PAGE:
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Trump Executive Order

Romish Badani

We have been closely following the Trump administration's recent executive orders and the immigration-related bills in Congress. Our goal is to keep you informed about how this activity affects your business and your foreign national employees, while dispelling some of the common myths that are developing in this time of uncertainty. Feel free to share this information within your organization or with other contacts in your network. We will continue to update you as relevant details emerge.

New Executive Orders

As you have heard, President Trump has signed an executive order that suspends issuing visas to nationals of 7 countries (Iraq, Iran, Libya, Somalia, Sudan, Syria, Yemen) and bans travel from these countries for at least 90 days. This applies to anyone who holds a passport from one of these countries, including dual citizens. DHS has discretion to admit legal permanent residents (LPRs or Green Card holders) on a case-by-case basis following a comprehensive screening at the port of entry. We suggest that foreign nationals from the seven listed countries do not travel outside the United States. We also suggest limiting travel outside of the United States for all other foreign nationals who are not from countries on the list, and we recommend that employees abroad return to the United States as soon as possible in case other countries are added to the list. To learn more about the executive order, you are welcome to read a more detailed update from Bridge-affiliated law firm Meltzer Hellrung. We have already reached out directly to all of our clients who have a foreign national employee affected by this executive order, but please let us know if you have any questions.

FAQs regarding potential changes to employment-based immigration programs

There have been no changes to employment-based immigration programs (e.g. H-1B, L-1, TN, employment-based Green Cards, etc) to date. You may be seeing media reports of potential changes to these programs, but it is important to note that no changes have gone into effect as of today. Below are responses to some frequently asked questions we have received over the past few days.

Q: If there are changes, when will they go into effect?

A: It depends. As we have seen recently, changes made via executive order can go into effect immediately. However, there are limits as to what policy changes can be enacted via executive order. Most legislation must obtain Congressional approval first, which could take 12-18 months or longer.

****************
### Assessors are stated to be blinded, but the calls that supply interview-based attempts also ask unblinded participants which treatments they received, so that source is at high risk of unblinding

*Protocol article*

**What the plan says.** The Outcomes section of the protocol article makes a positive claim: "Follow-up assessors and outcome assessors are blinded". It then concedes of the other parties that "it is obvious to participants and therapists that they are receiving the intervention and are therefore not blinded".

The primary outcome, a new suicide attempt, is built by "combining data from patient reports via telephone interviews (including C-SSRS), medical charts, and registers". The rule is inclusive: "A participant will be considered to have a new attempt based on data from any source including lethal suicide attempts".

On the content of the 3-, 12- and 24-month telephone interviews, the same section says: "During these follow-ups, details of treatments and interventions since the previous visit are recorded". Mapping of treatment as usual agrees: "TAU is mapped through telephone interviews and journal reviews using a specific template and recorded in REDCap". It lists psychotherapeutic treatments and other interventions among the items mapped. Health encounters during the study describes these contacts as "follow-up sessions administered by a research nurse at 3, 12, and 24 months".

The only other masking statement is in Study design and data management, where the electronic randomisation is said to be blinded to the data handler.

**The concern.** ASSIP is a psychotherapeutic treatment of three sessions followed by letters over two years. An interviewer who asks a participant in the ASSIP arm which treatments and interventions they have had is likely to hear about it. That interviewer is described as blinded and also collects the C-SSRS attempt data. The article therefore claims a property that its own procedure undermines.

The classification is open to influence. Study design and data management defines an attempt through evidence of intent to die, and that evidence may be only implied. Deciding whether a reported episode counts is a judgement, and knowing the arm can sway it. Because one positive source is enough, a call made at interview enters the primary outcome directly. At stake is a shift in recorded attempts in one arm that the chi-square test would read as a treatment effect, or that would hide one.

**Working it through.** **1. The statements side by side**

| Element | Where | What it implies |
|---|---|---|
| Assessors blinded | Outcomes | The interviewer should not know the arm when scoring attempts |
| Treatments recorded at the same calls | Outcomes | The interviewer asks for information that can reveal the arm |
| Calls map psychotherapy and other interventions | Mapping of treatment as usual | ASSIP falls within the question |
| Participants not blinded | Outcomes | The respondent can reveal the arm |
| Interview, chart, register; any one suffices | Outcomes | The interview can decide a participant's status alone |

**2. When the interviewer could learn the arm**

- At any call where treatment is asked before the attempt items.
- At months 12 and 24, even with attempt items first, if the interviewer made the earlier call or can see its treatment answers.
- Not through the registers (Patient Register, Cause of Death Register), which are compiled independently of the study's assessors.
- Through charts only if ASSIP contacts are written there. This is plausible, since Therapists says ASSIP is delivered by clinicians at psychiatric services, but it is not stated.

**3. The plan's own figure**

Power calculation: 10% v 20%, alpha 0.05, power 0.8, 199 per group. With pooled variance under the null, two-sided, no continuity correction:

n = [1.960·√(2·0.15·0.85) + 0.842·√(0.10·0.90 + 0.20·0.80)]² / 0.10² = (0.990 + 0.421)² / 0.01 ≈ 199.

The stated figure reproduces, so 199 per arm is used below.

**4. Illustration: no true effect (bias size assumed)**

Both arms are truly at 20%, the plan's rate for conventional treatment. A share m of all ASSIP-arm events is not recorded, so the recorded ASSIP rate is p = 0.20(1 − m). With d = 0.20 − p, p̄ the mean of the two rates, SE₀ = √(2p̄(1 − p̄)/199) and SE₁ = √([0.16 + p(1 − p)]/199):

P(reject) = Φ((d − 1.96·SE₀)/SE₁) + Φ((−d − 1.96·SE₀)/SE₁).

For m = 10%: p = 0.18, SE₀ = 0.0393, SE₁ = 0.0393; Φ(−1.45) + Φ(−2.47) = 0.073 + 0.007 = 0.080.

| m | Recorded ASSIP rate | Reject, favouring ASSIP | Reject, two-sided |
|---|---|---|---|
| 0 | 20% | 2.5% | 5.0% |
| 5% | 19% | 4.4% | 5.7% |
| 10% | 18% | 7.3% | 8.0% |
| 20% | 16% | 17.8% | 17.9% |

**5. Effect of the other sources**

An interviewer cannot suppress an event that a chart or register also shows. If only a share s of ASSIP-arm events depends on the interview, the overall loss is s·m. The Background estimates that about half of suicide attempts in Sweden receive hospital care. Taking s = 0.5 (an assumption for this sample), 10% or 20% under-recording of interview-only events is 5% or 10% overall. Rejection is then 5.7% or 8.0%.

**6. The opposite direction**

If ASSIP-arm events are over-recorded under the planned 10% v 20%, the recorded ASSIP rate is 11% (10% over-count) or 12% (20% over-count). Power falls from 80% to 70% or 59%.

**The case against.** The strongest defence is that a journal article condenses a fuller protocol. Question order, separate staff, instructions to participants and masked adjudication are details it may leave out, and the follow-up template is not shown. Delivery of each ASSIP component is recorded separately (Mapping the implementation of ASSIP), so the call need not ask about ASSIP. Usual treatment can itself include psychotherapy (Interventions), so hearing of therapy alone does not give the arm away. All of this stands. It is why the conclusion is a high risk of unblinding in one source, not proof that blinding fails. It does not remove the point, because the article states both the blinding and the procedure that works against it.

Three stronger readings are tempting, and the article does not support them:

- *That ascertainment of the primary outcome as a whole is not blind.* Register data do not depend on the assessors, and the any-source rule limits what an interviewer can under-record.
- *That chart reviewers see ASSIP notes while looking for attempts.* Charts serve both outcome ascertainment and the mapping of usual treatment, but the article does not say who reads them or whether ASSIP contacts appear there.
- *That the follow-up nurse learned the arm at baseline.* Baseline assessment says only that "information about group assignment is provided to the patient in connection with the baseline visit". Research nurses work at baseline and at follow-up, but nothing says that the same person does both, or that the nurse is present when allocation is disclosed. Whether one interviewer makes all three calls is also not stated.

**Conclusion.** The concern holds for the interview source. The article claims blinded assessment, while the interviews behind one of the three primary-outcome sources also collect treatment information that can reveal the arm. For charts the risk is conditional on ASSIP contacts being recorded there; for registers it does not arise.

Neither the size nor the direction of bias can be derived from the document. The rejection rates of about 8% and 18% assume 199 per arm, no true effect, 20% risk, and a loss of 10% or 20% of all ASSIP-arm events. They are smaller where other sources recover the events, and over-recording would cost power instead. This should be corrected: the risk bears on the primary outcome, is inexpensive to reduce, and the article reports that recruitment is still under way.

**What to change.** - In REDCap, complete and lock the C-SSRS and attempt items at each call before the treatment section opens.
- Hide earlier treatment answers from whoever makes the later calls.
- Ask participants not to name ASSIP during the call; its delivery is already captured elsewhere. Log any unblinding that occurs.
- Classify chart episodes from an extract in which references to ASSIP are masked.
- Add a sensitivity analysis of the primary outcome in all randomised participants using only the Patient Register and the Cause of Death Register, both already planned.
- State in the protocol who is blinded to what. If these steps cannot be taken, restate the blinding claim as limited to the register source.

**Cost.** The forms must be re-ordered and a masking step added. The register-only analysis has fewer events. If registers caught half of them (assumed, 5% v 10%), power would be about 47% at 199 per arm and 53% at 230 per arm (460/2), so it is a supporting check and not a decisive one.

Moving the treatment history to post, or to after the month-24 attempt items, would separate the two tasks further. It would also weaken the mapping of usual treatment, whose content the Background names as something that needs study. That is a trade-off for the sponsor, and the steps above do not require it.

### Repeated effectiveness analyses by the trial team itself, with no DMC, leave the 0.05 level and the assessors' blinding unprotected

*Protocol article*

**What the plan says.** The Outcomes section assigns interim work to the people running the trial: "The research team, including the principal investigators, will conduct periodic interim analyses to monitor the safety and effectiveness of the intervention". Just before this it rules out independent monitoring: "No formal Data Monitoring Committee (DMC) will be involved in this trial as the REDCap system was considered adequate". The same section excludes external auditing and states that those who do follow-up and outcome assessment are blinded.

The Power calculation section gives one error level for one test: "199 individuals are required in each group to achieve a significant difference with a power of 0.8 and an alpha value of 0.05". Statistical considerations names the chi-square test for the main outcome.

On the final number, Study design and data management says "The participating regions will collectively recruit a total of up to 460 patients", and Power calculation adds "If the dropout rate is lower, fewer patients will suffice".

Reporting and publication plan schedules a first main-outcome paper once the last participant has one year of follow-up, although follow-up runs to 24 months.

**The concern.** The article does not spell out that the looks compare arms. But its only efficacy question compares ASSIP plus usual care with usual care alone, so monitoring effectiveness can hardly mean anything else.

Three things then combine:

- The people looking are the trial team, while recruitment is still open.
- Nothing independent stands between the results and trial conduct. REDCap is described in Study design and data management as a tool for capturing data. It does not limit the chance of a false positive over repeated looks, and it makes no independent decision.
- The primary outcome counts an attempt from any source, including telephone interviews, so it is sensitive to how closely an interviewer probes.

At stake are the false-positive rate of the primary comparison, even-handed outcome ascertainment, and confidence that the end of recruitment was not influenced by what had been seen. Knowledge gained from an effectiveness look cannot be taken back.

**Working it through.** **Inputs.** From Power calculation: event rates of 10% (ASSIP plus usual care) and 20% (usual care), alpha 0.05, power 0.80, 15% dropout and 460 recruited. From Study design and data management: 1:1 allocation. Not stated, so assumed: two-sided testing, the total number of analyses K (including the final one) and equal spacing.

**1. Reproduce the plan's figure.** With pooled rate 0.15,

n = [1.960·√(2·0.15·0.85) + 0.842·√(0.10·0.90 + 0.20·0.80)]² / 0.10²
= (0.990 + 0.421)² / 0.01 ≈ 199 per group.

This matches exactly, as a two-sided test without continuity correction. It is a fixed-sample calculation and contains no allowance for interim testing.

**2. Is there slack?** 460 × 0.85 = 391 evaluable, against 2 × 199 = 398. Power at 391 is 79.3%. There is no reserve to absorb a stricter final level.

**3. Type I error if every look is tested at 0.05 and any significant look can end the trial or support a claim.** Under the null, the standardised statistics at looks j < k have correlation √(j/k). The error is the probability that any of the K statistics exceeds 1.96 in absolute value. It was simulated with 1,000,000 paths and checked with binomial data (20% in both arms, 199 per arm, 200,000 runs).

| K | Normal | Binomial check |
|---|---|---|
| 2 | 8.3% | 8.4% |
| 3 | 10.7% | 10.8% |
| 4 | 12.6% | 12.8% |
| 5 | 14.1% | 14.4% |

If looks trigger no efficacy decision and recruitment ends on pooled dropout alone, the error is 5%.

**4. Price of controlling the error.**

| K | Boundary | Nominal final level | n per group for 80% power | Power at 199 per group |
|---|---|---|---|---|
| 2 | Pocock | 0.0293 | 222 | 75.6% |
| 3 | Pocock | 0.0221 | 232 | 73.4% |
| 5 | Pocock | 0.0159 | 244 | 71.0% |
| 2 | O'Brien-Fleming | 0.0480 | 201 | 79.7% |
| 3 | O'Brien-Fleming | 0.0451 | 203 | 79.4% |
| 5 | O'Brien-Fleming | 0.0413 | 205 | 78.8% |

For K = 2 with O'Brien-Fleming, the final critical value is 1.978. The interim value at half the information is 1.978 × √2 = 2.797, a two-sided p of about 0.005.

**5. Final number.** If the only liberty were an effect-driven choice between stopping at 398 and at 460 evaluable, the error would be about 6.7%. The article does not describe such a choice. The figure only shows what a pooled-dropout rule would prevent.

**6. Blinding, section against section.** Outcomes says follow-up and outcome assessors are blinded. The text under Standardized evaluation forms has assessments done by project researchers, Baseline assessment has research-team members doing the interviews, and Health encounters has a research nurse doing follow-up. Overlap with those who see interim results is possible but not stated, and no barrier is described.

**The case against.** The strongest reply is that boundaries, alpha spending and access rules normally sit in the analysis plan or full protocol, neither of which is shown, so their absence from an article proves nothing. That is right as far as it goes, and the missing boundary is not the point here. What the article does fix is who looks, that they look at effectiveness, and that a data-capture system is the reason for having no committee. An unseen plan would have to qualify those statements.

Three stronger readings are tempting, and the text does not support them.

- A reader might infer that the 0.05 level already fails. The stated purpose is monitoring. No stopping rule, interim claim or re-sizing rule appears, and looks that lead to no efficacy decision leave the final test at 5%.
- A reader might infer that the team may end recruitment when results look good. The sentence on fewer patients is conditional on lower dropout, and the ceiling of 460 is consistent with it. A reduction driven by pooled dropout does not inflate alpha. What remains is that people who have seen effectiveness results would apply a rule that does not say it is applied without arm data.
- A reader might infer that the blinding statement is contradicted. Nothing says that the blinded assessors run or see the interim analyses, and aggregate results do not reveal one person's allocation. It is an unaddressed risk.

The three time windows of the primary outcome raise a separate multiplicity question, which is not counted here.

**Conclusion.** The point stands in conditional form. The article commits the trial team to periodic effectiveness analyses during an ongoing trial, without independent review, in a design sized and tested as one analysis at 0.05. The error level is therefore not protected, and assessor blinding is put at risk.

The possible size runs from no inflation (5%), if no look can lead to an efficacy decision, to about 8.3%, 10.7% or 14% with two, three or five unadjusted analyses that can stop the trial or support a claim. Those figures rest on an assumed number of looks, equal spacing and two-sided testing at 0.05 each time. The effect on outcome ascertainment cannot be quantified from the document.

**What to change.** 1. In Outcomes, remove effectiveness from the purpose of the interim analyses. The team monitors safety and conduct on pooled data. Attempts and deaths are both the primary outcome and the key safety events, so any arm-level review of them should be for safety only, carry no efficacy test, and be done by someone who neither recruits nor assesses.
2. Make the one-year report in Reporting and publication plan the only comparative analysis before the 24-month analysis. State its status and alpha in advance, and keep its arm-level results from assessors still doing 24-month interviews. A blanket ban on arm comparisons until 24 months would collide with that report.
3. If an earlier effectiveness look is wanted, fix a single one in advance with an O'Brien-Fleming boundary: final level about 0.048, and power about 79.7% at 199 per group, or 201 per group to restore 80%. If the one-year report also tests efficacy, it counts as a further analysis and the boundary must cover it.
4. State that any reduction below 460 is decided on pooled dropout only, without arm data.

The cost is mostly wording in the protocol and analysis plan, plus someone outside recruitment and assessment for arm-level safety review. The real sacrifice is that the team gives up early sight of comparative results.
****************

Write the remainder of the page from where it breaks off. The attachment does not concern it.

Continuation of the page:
Q: What does the leaked executive order draft say about changes to employment-based immigration programs?

A: The leaked draft is very general and provides no specifics about any changes. It simply mandates that the secretary of the Department of Homeland Security issue a new regulation within 90 days “to restore the integrity of employment-based nonimmigrant worker programs and better protect U.S. and foreign workers affected by those programs.” There are no details about what changes will be involved and whether these changes will be implemented by executive order or legislation through Congress. 

Q: I have heard about a bill that would increase the prevailing wage to $130,000. Is this true and would it apply to my business?

A: There are several immigration-related bills that have been recently introduced in Congress. It is important to remember that very few bills become laws. The recent proposal for a $130,000 prevailing wage comes from a recent bill introduced by House Representative Zoe Lofgren. Importantly, this prevailing wage only applies to "H-1B dependent employers" (companies with a high percentage of H-1B employees). There are several other provisions in the bill (e.g. removing "per country" caps for employment-based Green Cards, allocation of H-1B visas to small businesses) but we will hold off on further details unless this bill picks up steam in Congress.

Q: Will these reports affect any pending or upcoming immigration cases?

A: We cannot say with any certainty. There are no changes to employment-based immigration programs to date. Our best guess is that, if there are changes, most changes will take 12-18 months to go into effect and only affect new visas or Green Cards issued after a certain date. We would caution against changing your immigration strategy based on the current speculation in the market.


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